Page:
No wonder the state of Texas can’t fix a problem every other state knows how to handle.
Others provide driver’s licenses in a way that doesn’t inflict cruel and unusual punishment on people.
Recap: lines at most driver’s license centers often start forming in the morning heat even before the doors open.
It’s not unusual to hear stories of people who wait three, four or five hours to get their driver’s license renewed.
Here’s to the lucky few who get in and out in 15 minutes and write me to brag about it. Bully for you.
And here’s to those of you who can renew online without making a visit. Enjoy it now, because one of these days, they’re going to call you in for your once-every-12-years in-person visit: a new photo and eyesight check needed.
This is more important than ever because starting in October 2020, if you don’t have the image of a star on your license, TSA won’t let you use your license as ID at an airport. (A passport would still work.)
40 days and 40 nights for answers
In a stunning dereliction of public duties, the Texas Department of Public Safety took 40 days to answer several simple questions from The Watchdog about the new setup. These questions all came from readers. I didn’t know the answers, and I wasn’t about to guess.
The Watchdog was so annoyed at the ridiculous wait that I wrote a protest letter to Gov. Greg Abbott.
“We sincerely apologize for the delay in this response,” wrote Sheri Gipson, assistant chief of DPS’ Driver’s License Division.
Let me share her answers (slightly edited for brevity) to readers’ questions:
Q: If you live in one county, can you renew and update a driver’s license in another county? (Can you avoid long lines by visiting less populated driver’s license centers.)
A: You can renew a driver’s license or ID card at any county in the state. (Note from The Watchdog: I hear things are slow in the Corsicana office.)
Q: Can seniors or disabled persons get special privileges and move to the front of the line?
A: Customers who need special accommodations via the Americans With Disabilities Act may contact the office in advance by submitting a request at a DPS website. (Watchdog note: The URL to find the form is long, so I’ve created a short version for you: http://bit.ly/ADATX. There’s a phone number on the page, too, but good luck with that: 512-424-2600.) DPS employees make every effort to assist those needing help as soon as they are made aware of the need. ... Employees work the line as often as possible to identify those who are elderly or may need special assistance to get them into the office as quickly as possible.
Q: At some centers, why must applicants wait outside in the heat for up to two hours or more before they get in the front door to get their documents checked? Why not have someone go outside and talk to everyone on the line to make sure they have the correct forms of ID and, if they don’t, avoid the wait?
A: The ability to check documents in the line is based on available staffing. Each office may not have the staffing to provide this additional service. With the additional funding provided by the Legislature (more than $200 million), we will be increasing staff at the mega centers and severely crowded offices. ... The majority of these new positions will be filled by the end of the year.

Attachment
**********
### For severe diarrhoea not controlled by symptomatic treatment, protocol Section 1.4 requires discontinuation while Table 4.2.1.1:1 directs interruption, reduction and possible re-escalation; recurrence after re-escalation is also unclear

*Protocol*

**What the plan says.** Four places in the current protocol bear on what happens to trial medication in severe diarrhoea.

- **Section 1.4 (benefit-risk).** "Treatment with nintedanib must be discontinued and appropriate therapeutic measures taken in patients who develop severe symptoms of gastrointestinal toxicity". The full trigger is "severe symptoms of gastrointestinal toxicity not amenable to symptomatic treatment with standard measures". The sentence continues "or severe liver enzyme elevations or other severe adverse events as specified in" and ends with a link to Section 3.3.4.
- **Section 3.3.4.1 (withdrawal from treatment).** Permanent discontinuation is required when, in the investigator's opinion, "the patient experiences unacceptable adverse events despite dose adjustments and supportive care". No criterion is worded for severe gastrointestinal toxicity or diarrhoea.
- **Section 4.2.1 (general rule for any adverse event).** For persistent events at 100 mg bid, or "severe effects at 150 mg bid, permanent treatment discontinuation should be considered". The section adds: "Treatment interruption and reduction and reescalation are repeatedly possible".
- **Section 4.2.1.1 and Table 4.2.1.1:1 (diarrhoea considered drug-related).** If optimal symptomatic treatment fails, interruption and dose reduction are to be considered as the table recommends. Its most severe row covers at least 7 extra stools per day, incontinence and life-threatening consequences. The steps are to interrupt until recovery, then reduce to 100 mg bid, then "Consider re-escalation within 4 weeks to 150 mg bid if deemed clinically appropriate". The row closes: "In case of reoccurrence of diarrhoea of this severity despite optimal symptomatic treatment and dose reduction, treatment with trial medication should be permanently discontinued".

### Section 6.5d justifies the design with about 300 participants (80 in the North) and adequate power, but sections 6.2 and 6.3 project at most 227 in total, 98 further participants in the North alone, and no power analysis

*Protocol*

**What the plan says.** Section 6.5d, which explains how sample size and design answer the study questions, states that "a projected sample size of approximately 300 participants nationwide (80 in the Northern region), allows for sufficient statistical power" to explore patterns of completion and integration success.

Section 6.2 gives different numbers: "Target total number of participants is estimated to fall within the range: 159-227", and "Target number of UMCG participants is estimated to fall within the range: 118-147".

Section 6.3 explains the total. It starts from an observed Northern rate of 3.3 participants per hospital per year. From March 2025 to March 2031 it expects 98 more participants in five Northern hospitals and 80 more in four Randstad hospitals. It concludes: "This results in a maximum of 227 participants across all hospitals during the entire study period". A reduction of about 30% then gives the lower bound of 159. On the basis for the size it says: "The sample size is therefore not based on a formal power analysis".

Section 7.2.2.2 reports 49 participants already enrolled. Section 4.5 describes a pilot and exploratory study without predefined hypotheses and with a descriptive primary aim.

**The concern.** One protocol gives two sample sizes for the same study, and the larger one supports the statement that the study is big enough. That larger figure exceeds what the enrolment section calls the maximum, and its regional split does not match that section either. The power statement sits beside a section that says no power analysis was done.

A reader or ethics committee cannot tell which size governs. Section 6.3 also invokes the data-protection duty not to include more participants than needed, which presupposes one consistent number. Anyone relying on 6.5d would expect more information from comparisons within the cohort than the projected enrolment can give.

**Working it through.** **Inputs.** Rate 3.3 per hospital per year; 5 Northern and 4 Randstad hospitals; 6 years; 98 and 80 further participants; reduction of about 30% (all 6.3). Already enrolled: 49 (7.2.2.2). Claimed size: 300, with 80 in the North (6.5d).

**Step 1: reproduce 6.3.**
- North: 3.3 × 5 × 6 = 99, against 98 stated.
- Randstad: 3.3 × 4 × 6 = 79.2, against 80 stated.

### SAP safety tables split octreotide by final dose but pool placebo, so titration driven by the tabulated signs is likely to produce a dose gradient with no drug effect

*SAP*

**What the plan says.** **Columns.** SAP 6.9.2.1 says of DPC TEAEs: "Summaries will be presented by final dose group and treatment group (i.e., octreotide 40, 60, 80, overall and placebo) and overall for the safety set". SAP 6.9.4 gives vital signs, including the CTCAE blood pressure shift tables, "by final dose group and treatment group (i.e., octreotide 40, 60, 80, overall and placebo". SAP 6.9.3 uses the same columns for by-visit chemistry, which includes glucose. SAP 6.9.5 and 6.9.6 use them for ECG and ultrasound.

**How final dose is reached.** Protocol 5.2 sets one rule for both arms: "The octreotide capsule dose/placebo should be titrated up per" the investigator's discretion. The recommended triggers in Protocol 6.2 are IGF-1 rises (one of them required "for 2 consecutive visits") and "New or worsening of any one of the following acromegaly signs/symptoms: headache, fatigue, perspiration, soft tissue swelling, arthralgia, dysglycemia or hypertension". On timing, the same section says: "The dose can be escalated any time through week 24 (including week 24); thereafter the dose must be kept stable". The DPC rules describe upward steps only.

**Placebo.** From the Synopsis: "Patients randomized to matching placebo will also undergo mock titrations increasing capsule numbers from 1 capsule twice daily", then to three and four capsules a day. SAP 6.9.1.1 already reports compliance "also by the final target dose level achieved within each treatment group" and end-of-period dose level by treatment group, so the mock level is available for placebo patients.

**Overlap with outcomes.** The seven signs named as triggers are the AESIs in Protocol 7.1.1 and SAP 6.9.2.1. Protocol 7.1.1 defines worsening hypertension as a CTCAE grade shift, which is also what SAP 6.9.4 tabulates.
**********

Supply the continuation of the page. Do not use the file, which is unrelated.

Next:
Q: Is there a workaround to the star on the license? (There’s a rumor out there that having a Texas map that shows up in the light will do the trick.)
A: The Texas map is a design feature of the current license and ID. This does not indicate REAL ID compliance. Real ID is the name of the federal law requiring tighter restrictions on ID cards. That indicator is the gold star in the upper right-hand corner.
Q: Why is the star in at least three different places on a license? (The upper right, beside the photo and on the left side.)
A: The reflective stars are a design feature in the card lamination. The star in the gold circle in the upper right-hand corner is the REAL ID compliance indicator.
Q: If you go to a center and get a license to update it before your expiration date, does the expiration date stay the same so you don’t lose that time?
A: When you renew early, the new expiration date is determined by adding six years to the current expiration date of your license.
Q: Who can renew online vs. who must come in?
A: Customers who are U.S. citizens who did not renew online at their last renewal may renew online. Other restrictions may apply, such as if a person is 79 years or older or is a registered sex offender. These may prohibit a person from renewing online. Customers can go to Texas.gov to check their eligibility to renew online.
Q: I heard from a DeSoto man who presented his voter card, selective service registration, auto insurance card, existing license and his Social Security card. He was turned away and told to bring back his original birth certificate or certified copy of his passport. Is this correct?
A: Under REAL ID, the birth certificate is crucial. A full list of acceptable documents is here. (Here’s a short link I made: http://bit.ly/TexasIDocuments).
Bottom line: Most folks don’t know about the requirement starting in October 2020 for an updated driver’s license with a star in a gold circle. Check your license or ID card for one. If you’re missing the star, you can still travel with a passport, military ID or other federally approved ID.
DPS offers an online appointment setting function, but it doesn’t always work, customers tell me.
If you want to get an updated license, and you’re lucky, you might be able to renew online. That’s worth a try.
If not, go to a license center. And bring a book.